Try this: if you hold your back with the sensor against a light source and if you see the same reflections like on the image of Daniel Kennedy (five round reflections), than you will have this problem on every image and is hard to remove them in photoshop. The only solution is to remove the glass and change it.

    All newer PhaseOne backs seems to use a different glass on top of the sensor and you never have this problem. Now I can use my p45+ back to shoot streetlights without any problems.

    I hope this helps,
    Berthold

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    Re: SK 35 odd flare effect

    Daniel,

    Very nice shot. I am curious, by flare, are you referring to the group of colored hexagional lights around the largest streetlight in the right side? Or just the star burst on all the street lights. The way the grouping comes out of the starburst to me adds to the night effect.

    The star burst from what I have read is a effect created by the design of the aperture blades, rounded, non-rounded. I have found that both the SK35 and SK43 create this star burst effect, but I like it especially with sunrise/set work.

    The Rodenstock 28 which still has the same copal shutter 0 gets a very hard magenta/or bright band in the lower portion of the image directly across from the light source which will have a very detrimental effect on the image.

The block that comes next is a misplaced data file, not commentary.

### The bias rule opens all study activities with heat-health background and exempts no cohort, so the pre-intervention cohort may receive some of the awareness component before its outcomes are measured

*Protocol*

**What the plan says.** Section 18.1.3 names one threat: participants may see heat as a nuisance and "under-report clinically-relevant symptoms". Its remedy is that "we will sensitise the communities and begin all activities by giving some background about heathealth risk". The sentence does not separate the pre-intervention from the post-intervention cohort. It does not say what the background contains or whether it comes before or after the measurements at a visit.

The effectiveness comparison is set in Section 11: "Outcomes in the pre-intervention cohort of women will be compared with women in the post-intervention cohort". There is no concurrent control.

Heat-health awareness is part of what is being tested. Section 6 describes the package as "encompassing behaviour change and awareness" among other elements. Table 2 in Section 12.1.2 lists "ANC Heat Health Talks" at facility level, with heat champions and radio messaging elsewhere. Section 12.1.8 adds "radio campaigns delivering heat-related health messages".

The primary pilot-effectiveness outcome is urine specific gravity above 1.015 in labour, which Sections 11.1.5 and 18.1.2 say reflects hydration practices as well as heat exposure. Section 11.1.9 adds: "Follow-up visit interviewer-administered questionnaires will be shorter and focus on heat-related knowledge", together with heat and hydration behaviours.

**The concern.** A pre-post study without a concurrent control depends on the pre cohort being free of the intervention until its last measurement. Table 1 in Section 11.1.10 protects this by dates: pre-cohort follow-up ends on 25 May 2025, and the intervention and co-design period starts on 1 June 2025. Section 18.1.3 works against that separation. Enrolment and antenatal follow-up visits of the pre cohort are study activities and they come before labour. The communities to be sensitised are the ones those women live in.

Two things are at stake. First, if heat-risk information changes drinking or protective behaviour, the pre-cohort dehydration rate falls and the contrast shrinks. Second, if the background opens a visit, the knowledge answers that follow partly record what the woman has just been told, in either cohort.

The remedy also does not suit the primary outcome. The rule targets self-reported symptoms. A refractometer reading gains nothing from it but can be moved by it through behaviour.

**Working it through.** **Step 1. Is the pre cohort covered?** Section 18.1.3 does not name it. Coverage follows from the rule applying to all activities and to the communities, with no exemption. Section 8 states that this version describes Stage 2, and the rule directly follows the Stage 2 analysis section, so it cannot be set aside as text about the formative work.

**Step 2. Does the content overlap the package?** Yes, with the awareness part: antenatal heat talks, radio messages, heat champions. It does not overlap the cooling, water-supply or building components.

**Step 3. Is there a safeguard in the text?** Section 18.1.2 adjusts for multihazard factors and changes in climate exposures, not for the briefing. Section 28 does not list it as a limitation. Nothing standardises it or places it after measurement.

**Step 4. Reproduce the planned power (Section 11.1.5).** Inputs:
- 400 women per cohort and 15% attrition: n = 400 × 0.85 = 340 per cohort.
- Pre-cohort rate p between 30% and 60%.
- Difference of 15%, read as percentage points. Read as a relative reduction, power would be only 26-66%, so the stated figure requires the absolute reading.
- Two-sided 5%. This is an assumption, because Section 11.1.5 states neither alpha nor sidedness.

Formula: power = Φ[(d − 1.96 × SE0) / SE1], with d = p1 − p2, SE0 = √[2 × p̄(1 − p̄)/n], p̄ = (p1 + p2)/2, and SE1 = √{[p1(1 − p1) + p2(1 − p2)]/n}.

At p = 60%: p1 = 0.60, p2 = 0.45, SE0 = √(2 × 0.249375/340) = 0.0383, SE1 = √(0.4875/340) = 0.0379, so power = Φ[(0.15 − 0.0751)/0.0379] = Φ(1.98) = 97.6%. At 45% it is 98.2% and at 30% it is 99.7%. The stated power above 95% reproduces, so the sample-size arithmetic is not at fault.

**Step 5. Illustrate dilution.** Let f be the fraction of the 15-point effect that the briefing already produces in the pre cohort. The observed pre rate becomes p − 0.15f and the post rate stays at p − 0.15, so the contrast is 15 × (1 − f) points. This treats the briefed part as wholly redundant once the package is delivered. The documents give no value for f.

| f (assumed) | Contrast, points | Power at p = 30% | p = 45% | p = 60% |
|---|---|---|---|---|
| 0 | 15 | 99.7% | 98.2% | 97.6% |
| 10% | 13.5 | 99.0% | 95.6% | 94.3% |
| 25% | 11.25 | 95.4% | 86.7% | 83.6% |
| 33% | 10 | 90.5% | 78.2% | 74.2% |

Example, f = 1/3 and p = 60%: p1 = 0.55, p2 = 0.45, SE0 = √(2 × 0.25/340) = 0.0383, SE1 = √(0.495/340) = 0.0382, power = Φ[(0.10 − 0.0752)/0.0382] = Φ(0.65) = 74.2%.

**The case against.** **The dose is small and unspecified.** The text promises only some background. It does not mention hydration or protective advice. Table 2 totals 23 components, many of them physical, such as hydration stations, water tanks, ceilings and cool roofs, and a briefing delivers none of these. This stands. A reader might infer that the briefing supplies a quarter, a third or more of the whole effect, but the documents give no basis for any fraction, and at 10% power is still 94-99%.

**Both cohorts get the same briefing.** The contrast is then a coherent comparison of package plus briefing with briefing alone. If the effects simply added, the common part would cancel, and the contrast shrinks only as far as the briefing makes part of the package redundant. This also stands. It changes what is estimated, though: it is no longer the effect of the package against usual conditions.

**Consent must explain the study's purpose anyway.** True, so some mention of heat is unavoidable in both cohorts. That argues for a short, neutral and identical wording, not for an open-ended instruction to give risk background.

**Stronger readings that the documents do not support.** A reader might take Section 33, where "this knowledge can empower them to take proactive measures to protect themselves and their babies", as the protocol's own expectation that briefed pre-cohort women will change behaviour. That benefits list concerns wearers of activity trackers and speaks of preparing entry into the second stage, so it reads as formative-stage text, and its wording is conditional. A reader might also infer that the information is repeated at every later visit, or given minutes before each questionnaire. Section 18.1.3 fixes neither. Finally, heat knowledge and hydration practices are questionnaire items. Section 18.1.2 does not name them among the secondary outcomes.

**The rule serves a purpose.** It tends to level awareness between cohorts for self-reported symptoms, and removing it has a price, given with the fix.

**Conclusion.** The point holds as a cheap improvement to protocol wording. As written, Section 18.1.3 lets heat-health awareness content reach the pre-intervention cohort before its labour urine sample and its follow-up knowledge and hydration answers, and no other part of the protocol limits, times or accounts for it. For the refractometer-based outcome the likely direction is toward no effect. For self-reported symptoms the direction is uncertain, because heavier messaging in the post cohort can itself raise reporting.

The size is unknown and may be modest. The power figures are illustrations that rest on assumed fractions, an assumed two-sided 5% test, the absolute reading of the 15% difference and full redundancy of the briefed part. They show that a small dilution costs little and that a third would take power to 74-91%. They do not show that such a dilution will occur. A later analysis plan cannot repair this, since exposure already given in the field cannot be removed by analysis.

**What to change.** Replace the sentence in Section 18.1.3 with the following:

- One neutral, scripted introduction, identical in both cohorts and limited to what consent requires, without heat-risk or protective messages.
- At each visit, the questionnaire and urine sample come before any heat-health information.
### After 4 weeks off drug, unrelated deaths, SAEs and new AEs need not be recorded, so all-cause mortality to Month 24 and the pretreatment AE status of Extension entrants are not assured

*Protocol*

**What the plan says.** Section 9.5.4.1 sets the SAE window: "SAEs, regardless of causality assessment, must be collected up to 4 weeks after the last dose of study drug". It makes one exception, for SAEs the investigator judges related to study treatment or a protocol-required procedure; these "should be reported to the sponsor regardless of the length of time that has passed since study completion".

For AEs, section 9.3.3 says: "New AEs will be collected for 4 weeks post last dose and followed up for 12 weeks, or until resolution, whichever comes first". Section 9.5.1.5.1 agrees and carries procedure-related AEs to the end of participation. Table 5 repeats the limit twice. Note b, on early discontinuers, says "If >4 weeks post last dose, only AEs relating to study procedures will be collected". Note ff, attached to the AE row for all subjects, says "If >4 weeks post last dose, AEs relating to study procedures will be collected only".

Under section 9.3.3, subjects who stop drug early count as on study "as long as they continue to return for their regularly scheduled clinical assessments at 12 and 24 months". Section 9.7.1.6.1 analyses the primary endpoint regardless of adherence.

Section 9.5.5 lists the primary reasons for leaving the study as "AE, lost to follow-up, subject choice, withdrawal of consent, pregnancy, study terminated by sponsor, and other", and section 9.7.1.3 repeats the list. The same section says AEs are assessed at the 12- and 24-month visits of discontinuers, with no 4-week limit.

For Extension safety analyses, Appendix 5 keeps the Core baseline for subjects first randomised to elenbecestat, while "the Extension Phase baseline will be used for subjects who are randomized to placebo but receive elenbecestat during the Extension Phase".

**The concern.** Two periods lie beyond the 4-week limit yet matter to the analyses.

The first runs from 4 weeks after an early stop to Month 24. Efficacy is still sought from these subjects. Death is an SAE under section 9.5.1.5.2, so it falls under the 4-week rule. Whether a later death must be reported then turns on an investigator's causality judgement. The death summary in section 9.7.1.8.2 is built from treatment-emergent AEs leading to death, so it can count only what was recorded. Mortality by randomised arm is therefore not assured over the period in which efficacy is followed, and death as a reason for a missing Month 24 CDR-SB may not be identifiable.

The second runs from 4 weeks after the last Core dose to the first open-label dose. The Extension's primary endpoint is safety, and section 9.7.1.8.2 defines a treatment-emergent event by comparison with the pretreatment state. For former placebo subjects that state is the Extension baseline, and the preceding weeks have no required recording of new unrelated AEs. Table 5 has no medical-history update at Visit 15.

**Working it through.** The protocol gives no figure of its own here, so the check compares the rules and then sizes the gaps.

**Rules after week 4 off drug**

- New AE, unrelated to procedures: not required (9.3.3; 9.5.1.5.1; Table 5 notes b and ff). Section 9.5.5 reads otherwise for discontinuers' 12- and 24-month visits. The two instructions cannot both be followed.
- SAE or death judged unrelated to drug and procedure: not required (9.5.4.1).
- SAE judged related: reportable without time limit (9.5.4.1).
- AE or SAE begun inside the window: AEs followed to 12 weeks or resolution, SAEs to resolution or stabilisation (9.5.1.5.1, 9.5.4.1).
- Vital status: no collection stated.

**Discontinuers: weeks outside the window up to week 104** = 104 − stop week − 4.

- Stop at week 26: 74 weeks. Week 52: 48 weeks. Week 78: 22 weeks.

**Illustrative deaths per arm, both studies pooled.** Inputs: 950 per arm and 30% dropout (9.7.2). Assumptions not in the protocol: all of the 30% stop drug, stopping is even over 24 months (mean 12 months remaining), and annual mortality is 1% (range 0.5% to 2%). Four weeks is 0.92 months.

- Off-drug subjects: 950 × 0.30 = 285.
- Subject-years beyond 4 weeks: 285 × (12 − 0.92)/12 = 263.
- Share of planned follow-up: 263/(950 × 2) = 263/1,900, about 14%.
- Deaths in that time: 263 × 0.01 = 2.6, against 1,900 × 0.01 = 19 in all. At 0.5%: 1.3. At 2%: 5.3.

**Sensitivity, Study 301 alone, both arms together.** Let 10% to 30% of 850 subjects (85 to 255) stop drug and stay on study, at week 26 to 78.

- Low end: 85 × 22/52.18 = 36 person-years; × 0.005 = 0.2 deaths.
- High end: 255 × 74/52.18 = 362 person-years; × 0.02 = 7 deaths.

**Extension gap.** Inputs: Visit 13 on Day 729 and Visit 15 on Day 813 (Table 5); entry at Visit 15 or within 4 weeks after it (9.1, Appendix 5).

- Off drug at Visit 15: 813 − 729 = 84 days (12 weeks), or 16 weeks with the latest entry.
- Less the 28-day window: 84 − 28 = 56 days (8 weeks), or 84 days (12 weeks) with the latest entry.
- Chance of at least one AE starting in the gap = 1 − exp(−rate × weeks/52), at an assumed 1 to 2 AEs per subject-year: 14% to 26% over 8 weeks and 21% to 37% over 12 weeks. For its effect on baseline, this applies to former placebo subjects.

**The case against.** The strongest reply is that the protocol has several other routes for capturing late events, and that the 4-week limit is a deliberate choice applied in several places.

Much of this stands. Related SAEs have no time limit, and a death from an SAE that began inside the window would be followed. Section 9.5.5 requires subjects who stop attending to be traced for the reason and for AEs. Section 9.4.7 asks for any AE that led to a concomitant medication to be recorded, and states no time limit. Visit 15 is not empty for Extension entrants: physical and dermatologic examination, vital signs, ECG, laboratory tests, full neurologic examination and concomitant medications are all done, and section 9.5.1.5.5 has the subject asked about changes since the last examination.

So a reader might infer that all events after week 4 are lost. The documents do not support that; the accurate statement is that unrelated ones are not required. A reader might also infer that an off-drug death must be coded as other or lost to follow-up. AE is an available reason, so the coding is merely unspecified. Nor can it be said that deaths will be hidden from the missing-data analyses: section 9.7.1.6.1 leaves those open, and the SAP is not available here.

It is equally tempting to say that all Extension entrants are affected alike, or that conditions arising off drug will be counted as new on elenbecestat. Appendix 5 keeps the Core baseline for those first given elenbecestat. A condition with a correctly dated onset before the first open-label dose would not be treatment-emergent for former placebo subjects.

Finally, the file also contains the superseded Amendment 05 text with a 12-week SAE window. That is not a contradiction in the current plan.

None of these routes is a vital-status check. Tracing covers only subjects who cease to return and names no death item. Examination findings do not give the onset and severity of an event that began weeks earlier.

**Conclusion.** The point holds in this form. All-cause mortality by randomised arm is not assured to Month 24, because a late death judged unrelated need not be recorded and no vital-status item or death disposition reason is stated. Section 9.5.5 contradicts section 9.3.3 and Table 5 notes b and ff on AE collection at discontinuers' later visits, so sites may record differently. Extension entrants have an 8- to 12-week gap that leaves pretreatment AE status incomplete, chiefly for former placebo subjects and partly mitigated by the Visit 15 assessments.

This same issue is prevalent in most 35mm lenses also, some Nikon's like the 24mm 1.4, 35mm 1.4 etc. all with the rounded aperture blades create very little starburst effect, whereas the 24-70 will often create it. The Canon 14mm F 2.8 also will create the effect.

    On the flare posted by the OP, I have seen this before on my Sk35, mainly on shifts, where you are not in the center of the image circle and thus the flare will take on a smear look. You can consider a hood for the SK35 to help prevent this. The Lee Wide angle hood is an excellent and inexpensive way to help prevent this type of flare. If you are using the physical CF, you will need the Lee wide angle hood and the Lee 72mm Wide angle adapter ring. You can still shift to 12mm with the hood on with no vignetting. I keep mine on all the time with the Sk35 and 43.

    Paul Caldwell

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    Re: SK 35 odd flare effect

    Thanks, everyone! The flare in my case was from a bright but slightly-off-image-circle source, but I've occasionally seen the 'hex flare' that Daniel ran into. Pulling the center filter has seemed to correct (or at least reduce) the effect for me--when it's happened, I'll end up shooting a second shot with no filter (and with the filter factor corrected out) so I can Photoshop the highlight area back in.

    I'll check out the Lee system; I'm thinking that I might also just do the same solution I've often done when hooding the Canon 17TS-E: take a small Rogue FlashBender and wrap it around the lens barrel, then form the FlashBender so as to block the offending point source but not vignette. Might be a bit more difficult on the SK given the vastly smaller barrel and the rest of the bits and pieces connected to it, but we'll see.